It was 4:45 pm on the Friday of a week Tyson was out-of-town. The ultimate witching hour. He wasn’t due back until morning. It had been a long week. (Understatement.) It had been 45 minutes of gritting my teeth and summoning every ounce of patience left in my body. The living room had more LEGOs visible than actual floor, though that wasn’t the issue giving me dental problems. What set my teeth on edge was Nolan, once again displaying his full 2 ½ years of age as he attempted to tear apart every creation his brother and sister made.
“Don’t touch. Look with your eyes,” I said on repeat. I attempted to engage him in building his own tower over and over again. He’d been sent to time out once already for destroying Caden’s Batcave handiwork.
I had just taken a two-minute break to order dinner - take-out from our favorite Thai place for a Friday night win - when Nolan Godzilla-stomped Caden’s LEGO masterpiece yet again.
“NOPE,” I barked, and plopped him on the bottom step for another timeout. Caden and Brooklyn gathered up the pieces and continued playing. I figured a timeout would buy me the two minutes I needed to gather up my wallet, keys, and phone so we could run out the door to pick up our dinner. Nolan had other ideas. He bolted up the steps and I dashed after him, enraged. He laughed as he ran and that only made me angrier; I wasn’t playing, this was no game.
If only he were a little older. If only his inner being weren’t so set on destruction. If only he could keep his hands to himself. If only he could play nicely for once. If only I could complete a simple two-minute task without everything falling apart.
It happened suddenly. He tripped, three steps from the top, falling and slamming his mouth into the edge of a step. Instant wail. Instant blood. Everywhere.
I picked him up and carried him to the nearby bathroom, ripped off his bloodstained shirt and set him in the sink, pants and underwear be damned. I found a washcloth and soaked it with cold water, told him to bite down on the washcloth as the blood gushing continued, which turned the white sink pink.
His wailing continued as tears sprung to my eyes. I still didn’t know what was wrong - had he knocked out a tooth? - as he sobbed and heaved up another gush of blood. With the blood running down his stomach, a bath was imminent, so I whipped around to run water in the tub behind us. This made the crime-scene that was my bathroom complete. He managed to create two tiny bloody handprints on the shower as blood ran down his arms. Water pooled around him, swirled with red, and I finally saw what happened: he’d hit the top step so hard that his front, top tooth had been noticeably shoved up into his gum, combined with a pretty good bite to the lower lip.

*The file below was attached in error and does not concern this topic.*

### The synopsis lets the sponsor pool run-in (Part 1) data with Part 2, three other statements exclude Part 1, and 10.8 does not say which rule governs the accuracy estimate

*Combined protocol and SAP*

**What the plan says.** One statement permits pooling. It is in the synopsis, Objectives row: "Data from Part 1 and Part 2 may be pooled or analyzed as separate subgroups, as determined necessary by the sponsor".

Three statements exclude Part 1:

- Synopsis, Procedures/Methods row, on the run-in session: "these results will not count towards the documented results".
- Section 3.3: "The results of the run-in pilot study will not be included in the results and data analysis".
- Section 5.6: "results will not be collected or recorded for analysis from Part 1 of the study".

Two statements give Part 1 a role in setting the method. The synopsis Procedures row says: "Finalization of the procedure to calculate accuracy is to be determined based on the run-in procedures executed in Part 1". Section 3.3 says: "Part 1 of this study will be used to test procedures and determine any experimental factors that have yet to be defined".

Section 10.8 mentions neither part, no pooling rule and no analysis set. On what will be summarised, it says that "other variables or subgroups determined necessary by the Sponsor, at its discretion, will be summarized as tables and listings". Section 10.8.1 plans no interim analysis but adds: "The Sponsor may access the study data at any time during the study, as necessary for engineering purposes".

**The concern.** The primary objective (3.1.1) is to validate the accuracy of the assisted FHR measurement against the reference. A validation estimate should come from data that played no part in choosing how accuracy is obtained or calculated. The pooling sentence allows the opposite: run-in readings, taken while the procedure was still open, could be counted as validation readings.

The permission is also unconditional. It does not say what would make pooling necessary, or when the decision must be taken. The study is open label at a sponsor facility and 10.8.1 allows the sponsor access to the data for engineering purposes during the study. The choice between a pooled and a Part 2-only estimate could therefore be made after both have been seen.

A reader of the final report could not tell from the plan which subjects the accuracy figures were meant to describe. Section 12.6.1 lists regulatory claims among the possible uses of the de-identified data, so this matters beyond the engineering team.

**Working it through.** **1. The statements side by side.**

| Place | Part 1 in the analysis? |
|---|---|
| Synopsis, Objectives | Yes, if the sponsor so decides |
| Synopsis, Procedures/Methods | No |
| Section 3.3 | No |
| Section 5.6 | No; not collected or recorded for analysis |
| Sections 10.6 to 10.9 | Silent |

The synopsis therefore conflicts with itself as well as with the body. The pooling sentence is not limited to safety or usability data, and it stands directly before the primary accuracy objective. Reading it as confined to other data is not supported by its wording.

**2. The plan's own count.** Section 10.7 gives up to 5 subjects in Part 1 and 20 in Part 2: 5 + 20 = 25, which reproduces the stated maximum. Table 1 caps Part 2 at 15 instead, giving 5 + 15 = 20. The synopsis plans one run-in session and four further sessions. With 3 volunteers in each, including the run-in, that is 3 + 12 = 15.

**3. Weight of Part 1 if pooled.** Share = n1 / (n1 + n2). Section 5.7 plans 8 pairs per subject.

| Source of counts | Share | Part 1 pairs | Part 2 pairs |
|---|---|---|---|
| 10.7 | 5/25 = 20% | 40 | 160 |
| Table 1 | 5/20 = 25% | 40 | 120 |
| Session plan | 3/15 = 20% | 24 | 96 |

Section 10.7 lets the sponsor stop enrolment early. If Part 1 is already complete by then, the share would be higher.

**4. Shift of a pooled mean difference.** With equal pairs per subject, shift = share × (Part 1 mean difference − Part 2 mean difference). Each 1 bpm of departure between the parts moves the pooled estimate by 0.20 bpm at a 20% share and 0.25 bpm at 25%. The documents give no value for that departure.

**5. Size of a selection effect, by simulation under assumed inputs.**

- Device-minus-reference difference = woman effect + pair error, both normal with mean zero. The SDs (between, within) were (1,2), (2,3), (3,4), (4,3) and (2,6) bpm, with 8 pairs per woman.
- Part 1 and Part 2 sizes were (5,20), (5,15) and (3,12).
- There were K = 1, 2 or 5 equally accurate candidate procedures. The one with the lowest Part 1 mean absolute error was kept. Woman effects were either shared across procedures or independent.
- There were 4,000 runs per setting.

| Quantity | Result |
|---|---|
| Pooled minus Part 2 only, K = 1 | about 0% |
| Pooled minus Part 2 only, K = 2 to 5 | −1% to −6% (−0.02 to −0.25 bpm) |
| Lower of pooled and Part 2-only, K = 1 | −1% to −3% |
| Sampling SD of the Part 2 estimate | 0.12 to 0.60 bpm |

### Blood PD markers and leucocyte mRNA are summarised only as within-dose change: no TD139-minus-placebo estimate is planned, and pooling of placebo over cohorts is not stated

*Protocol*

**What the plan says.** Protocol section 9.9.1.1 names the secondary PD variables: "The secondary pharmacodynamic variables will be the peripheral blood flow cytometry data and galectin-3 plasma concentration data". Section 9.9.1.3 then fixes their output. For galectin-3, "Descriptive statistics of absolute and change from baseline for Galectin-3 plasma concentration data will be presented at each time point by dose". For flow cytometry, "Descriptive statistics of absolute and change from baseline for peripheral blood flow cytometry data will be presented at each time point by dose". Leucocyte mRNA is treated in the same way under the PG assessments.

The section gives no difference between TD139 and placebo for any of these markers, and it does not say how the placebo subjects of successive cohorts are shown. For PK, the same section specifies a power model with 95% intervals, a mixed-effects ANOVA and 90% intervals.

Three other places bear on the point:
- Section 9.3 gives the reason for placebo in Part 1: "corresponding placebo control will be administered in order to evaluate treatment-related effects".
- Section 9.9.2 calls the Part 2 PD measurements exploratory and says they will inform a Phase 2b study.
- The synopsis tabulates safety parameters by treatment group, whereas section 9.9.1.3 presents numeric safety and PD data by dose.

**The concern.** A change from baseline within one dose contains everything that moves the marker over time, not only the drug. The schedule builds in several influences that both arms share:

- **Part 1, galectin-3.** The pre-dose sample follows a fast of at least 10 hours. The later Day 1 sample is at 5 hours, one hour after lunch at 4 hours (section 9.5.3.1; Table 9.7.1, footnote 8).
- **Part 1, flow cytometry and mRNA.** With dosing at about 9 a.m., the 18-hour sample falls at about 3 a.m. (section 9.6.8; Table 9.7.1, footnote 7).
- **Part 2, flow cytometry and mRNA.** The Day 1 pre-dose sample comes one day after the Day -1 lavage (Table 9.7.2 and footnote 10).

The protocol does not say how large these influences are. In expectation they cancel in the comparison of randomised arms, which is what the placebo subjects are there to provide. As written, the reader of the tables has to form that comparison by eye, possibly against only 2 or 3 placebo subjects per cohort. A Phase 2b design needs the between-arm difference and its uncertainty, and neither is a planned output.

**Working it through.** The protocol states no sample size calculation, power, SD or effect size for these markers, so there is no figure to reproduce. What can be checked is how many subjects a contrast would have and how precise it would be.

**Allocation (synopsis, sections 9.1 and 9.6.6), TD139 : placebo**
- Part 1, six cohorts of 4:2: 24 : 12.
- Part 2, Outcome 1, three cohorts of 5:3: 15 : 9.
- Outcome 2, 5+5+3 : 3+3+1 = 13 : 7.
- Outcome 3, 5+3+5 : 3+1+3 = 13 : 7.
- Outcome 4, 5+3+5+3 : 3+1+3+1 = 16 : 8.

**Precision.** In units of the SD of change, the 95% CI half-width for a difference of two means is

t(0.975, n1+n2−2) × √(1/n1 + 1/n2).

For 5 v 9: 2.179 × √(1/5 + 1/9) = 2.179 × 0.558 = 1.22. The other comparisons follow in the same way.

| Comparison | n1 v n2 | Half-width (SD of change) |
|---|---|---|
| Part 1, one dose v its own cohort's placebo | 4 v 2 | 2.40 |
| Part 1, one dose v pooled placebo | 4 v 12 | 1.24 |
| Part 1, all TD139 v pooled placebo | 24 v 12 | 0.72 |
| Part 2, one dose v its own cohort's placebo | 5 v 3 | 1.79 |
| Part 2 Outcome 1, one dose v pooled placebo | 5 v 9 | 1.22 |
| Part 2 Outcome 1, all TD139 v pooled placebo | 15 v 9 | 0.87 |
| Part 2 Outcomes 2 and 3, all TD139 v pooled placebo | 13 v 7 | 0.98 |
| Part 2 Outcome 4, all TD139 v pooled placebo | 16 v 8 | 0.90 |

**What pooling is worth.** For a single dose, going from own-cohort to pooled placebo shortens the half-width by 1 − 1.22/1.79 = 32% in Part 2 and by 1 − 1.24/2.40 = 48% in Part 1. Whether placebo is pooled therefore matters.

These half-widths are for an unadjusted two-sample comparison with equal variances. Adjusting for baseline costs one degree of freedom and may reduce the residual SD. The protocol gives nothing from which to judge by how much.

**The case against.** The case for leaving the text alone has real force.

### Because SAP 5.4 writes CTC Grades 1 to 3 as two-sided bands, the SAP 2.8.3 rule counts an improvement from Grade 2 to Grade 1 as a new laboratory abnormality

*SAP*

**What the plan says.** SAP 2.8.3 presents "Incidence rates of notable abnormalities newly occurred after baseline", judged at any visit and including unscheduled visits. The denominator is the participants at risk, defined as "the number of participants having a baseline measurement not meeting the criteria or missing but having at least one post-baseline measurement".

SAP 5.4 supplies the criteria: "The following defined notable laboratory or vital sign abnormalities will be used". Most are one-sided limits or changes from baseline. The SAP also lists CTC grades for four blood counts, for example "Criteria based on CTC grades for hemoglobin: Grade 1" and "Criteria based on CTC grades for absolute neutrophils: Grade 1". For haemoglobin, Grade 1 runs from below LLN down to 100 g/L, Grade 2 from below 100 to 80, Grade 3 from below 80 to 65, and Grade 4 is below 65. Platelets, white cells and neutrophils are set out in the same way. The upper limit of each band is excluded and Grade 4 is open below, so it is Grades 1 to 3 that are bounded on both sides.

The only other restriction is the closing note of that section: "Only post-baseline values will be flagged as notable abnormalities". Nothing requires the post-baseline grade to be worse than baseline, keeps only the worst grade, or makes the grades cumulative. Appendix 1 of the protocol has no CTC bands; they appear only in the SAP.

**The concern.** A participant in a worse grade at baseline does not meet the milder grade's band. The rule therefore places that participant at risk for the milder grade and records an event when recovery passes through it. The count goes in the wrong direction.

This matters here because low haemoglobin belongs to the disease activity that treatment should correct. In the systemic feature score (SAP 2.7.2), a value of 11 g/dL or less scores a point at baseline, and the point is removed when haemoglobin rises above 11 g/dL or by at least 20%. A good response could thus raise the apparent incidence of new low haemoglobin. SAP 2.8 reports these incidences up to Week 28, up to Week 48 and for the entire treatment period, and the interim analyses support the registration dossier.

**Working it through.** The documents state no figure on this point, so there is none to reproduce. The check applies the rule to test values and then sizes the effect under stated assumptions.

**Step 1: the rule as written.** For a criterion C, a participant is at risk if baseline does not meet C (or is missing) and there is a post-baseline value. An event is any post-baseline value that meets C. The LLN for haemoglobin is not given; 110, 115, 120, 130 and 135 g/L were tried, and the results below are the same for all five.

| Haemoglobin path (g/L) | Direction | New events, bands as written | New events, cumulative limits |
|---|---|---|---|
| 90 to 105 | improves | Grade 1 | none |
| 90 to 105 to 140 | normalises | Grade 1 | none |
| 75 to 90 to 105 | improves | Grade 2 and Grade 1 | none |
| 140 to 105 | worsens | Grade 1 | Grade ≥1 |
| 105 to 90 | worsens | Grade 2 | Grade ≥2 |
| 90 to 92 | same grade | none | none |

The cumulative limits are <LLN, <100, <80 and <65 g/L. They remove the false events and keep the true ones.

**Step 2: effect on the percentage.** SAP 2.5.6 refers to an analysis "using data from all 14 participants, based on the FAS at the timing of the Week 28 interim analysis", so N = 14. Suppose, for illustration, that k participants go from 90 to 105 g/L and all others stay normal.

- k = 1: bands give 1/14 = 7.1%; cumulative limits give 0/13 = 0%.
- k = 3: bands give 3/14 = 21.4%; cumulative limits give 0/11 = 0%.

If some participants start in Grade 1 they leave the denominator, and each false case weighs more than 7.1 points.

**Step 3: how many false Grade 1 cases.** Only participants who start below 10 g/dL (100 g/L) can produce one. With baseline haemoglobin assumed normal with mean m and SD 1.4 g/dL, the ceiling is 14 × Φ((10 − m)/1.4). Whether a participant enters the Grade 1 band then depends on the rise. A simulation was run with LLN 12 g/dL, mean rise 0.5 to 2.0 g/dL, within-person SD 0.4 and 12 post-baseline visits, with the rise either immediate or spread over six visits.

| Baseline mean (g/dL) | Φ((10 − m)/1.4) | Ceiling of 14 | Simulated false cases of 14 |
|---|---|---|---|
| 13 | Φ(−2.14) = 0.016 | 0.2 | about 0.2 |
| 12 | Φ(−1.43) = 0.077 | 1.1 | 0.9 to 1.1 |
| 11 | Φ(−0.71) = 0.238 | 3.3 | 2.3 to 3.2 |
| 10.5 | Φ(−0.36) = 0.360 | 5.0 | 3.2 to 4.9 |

“I’m sorry I’m sorry I’m sorry I’m sorry I’m sorry I’m sorry,” I breathed as I hunched over the tub, my lower back pinched in pain as I continued to alternately sponge him off and help him bite down again on the cool washcloth. It was part prayer, part apology, part liturgy.
Failure, my mind hissed at me 15 minutes later as we all drove to get our (now probably cold) Thai food. Nolan had calmed down enough to consent to ride for the five-minute drive in the car. He was silent; his mouth was swollen and puffy. I wasn’t quite sure what to do, though I was pretty sure he didn’t need immediate medical attention. I was using this drive to think and create a plan. And in the meantime, we all needed to eat.
If only you hadn’t put him in timeout. If only you’d disciplined him in a different way. If only you’d gotten them ready to leave instead of disciplining him at all. If only you hadn’t chased him up the stairs. If only you hadn’t been so angry. If only his nice, even teeth weren’t ruined. If only. If only. If only.
My mind told me these things over and over again, these accusations all layered with the crimson stamp of GUILTY.